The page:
[posted by Dinah, not by ClinkShrink]
Thank you, Dr. Melfi.
The patient is an unassuming man in a dark suit. He works in finance and supports a family. Actually, he supports the family quite well-- wife drives an Escalade, family takes nice vacations, he sports a Rolex and puts the kids through expensive schools. His income, he tells me, is quite good, so good in fact that the money is free-flowing, not from his salary, but from what amounts to white-collar crime on the job. Smarter than others, or so he believes, he is certain he won't get caught and talks about how he has the bases covered. He's not much for worrying about the future and his weekends are filled with cocaine-- of course he's not addicted. He comes to treatment, reluctantly at first and then willingly, even eagerly. His temper is volatile, his moods capricious and unpredictable, he and his wife fight constantly. And no, he won't try lithium, though I plug away with the suggestion.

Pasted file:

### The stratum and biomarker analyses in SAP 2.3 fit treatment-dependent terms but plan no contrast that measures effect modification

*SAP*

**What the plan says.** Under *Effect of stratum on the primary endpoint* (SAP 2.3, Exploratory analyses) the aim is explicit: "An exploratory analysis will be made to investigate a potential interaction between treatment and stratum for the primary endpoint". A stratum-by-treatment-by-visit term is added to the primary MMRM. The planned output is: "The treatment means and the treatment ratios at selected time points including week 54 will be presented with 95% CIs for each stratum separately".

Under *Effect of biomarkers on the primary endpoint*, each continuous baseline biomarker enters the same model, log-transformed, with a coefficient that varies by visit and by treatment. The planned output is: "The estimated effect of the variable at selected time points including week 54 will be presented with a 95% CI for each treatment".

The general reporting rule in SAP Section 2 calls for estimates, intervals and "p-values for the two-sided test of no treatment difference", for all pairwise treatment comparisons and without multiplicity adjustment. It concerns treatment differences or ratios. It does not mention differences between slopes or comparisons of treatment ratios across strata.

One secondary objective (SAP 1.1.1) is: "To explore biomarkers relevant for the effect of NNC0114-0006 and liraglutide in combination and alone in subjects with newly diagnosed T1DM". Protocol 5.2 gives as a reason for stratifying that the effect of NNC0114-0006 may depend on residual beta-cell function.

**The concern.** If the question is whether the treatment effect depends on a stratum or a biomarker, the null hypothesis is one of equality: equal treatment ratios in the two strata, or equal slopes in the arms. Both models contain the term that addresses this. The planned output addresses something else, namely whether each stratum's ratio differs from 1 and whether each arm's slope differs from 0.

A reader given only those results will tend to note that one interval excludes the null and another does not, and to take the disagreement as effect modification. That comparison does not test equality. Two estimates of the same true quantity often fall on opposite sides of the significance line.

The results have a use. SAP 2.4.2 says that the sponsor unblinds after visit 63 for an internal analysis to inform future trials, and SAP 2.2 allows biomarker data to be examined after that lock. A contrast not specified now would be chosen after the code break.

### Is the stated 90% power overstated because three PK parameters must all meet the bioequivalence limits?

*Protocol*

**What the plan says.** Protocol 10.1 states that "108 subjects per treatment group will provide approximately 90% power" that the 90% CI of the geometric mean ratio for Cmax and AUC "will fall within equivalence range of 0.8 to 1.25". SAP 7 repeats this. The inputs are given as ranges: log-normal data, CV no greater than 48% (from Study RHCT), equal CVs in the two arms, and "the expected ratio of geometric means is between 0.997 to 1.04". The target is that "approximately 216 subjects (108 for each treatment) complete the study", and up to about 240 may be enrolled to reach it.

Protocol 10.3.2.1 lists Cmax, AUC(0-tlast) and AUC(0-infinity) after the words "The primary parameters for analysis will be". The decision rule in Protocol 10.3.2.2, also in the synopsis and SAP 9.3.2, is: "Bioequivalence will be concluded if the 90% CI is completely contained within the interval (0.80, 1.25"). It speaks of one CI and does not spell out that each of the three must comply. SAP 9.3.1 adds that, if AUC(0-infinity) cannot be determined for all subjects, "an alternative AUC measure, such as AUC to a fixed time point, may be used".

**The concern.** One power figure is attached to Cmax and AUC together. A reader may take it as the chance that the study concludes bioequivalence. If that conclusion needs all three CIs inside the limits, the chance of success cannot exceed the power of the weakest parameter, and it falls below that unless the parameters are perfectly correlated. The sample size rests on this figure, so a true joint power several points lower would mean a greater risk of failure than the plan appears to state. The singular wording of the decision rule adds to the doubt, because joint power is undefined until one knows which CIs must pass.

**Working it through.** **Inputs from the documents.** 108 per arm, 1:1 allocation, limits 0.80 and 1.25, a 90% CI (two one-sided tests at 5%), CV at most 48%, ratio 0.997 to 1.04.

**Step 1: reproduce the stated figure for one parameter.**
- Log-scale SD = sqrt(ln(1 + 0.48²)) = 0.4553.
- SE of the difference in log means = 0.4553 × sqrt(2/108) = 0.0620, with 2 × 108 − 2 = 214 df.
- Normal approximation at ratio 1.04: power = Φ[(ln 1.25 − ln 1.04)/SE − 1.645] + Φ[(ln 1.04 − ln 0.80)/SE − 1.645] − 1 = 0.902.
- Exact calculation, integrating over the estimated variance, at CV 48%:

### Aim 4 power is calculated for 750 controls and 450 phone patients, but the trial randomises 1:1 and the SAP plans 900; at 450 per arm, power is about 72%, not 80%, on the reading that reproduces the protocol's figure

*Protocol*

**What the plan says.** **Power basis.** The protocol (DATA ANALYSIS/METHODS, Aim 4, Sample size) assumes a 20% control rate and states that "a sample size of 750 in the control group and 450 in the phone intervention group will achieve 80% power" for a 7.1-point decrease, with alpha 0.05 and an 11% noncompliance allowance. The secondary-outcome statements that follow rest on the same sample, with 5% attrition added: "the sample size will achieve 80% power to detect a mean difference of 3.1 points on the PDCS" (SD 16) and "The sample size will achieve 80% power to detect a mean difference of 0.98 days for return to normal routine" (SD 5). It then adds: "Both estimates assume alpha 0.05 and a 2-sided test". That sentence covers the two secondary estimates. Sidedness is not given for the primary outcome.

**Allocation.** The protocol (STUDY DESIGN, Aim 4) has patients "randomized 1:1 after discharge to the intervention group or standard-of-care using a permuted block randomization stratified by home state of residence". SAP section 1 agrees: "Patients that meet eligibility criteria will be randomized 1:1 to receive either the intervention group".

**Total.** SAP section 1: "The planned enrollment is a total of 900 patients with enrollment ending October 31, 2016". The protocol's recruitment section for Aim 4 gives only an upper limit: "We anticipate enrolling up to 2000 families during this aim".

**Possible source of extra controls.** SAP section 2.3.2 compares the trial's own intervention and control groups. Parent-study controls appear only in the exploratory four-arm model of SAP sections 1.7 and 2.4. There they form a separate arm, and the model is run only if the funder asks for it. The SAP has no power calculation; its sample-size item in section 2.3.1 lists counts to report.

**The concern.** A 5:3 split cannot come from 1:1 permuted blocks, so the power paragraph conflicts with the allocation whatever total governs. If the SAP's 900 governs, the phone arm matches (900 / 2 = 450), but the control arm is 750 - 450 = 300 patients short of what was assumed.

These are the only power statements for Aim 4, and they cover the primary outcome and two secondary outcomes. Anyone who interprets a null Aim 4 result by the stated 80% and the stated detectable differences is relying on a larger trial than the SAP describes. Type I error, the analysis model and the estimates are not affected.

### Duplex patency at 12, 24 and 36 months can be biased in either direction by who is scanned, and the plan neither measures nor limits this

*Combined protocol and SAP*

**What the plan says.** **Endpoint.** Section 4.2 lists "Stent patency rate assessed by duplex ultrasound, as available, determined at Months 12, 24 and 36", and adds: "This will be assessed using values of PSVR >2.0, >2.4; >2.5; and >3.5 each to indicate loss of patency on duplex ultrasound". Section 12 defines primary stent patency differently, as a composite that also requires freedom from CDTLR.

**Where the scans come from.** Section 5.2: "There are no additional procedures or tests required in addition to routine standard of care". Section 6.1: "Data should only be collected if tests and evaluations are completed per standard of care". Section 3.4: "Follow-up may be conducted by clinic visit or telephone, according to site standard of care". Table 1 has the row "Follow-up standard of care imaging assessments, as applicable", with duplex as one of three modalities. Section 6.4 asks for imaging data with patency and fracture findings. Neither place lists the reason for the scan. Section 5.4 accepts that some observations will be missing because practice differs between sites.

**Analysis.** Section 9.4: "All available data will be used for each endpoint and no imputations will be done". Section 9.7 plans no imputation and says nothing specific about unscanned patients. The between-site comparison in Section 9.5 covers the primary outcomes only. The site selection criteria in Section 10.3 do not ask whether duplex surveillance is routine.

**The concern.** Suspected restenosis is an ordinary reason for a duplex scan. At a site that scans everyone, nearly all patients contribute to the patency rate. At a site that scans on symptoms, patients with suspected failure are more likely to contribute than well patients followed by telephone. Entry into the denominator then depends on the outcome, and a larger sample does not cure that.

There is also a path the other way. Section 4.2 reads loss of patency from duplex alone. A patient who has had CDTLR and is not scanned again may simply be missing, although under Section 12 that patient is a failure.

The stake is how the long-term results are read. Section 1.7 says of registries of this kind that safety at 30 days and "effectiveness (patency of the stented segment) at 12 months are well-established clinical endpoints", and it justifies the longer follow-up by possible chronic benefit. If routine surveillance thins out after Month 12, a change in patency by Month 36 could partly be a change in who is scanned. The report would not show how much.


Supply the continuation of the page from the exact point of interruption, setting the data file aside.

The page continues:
I'm not so sure what he wants; he's my Tony Soprano, without the violence (I hope) or the mob (I also hope). I wonder if he's pulling my leg, telling these stories to create a bigger self for someone. I wish I could see the parking lot from my window; I haven't asked to examine the Rolex but I wouldn't know a real from a fake anyway. I'm not so sure what Tony is working on in treatment anymore either, but he still comes, and still Dr. Melfi treats him. Like Tony, my patient is not interested in changing, he's undisturbed by the illegality of his assorted behaviors, unbelieving that bad consequences might be right around the corner. I sit in his sessions and I wonder if should continue to treat him: he says therapy helps, that he's feeling better. Dr. Melfi plods on; I suppose that for now, I will too.